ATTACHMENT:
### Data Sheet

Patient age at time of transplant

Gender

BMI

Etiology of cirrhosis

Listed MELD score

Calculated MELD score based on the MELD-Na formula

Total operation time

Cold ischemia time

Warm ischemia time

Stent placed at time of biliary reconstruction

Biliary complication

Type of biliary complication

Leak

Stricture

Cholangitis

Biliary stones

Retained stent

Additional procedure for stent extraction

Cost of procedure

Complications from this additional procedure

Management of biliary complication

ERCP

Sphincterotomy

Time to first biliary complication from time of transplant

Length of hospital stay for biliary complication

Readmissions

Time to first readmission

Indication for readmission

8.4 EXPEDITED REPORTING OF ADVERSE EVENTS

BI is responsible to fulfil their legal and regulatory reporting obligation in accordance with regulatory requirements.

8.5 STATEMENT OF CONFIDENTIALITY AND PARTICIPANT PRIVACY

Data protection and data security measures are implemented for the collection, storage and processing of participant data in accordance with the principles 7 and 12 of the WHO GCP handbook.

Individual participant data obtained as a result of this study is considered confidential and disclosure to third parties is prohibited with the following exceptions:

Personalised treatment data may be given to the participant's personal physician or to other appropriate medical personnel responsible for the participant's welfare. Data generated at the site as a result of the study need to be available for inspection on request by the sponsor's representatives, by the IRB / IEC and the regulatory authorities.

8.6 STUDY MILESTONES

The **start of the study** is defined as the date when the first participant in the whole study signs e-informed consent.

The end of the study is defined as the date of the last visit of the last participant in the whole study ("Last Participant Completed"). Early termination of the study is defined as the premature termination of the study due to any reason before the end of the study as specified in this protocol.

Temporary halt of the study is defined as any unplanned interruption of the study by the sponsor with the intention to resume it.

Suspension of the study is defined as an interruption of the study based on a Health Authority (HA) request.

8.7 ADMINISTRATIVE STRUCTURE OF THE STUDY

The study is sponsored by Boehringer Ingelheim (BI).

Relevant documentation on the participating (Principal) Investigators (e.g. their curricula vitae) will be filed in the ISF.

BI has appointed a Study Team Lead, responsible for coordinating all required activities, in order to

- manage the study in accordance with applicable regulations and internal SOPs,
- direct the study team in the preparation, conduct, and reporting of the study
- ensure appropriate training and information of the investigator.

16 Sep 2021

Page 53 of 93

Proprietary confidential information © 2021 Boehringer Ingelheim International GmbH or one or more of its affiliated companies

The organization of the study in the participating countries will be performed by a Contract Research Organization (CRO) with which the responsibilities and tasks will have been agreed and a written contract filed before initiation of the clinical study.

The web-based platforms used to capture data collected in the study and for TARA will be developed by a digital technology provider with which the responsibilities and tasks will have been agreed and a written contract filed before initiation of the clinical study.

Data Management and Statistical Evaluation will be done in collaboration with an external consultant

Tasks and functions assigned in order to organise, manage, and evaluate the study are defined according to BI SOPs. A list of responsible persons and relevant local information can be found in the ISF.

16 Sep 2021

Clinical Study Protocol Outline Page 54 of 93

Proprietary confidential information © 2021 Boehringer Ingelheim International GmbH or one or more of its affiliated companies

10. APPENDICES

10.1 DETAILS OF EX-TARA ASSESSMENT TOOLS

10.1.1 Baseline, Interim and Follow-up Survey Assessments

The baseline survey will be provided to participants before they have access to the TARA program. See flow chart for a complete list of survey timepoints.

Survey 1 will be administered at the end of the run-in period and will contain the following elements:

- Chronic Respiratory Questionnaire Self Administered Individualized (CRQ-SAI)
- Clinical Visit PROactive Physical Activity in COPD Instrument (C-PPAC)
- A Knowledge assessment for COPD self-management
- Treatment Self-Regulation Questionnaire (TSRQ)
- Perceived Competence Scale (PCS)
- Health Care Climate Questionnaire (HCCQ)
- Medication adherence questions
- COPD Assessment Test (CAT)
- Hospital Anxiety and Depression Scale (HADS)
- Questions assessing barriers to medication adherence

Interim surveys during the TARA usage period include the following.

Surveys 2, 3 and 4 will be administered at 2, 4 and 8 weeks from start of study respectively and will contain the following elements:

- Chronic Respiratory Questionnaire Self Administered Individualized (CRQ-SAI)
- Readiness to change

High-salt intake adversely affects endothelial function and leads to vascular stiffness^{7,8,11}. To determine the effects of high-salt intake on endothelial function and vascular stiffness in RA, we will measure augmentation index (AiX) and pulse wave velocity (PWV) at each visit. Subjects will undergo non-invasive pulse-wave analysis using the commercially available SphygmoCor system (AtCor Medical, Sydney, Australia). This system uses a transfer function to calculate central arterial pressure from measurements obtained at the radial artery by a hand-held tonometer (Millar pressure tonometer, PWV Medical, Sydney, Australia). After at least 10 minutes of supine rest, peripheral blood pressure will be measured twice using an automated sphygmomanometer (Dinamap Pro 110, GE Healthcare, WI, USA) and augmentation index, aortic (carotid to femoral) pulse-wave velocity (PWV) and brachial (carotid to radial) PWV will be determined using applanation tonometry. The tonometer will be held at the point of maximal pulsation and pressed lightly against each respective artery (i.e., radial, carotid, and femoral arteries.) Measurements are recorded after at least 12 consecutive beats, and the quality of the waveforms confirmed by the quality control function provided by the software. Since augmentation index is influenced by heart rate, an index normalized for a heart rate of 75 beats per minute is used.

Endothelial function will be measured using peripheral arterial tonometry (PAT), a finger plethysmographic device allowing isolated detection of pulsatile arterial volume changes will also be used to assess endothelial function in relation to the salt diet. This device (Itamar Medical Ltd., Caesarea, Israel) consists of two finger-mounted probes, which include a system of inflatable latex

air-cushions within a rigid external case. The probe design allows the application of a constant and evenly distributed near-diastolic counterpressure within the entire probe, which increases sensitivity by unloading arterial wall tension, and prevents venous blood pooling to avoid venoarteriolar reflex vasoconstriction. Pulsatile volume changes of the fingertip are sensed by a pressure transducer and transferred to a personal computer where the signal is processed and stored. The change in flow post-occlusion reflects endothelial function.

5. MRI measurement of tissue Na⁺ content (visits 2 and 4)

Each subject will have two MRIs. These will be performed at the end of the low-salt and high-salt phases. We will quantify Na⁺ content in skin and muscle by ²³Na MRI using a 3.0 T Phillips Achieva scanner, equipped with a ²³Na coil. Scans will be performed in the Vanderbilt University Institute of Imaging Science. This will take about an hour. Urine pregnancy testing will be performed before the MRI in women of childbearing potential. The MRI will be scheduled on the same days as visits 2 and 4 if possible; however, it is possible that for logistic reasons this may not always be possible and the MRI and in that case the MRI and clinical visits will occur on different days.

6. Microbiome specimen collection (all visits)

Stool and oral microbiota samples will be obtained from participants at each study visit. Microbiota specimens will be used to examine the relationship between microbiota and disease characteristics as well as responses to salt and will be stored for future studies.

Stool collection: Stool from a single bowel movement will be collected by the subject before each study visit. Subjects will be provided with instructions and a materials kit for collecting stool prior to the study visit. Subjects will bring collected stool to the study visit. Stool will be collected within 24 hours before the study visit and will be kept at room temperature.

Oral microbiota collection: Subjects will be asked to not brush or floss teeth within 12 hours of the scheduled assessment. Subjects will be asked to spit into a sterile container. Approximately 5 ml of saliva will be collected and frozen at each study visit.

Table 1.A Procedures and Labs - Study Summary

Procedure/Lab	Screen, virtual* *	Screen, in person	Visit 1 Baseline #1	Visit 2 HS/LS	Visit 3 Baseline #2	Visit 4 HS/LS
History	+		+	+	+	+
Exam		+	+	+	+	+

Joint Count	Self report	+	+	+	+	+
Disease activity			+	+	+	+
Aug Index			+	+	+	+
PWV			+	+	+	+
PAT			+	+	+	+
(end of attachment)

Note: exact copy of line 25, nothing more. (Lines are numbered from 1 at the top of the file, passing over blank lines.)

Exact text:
Time to first biliary complication from time of transplant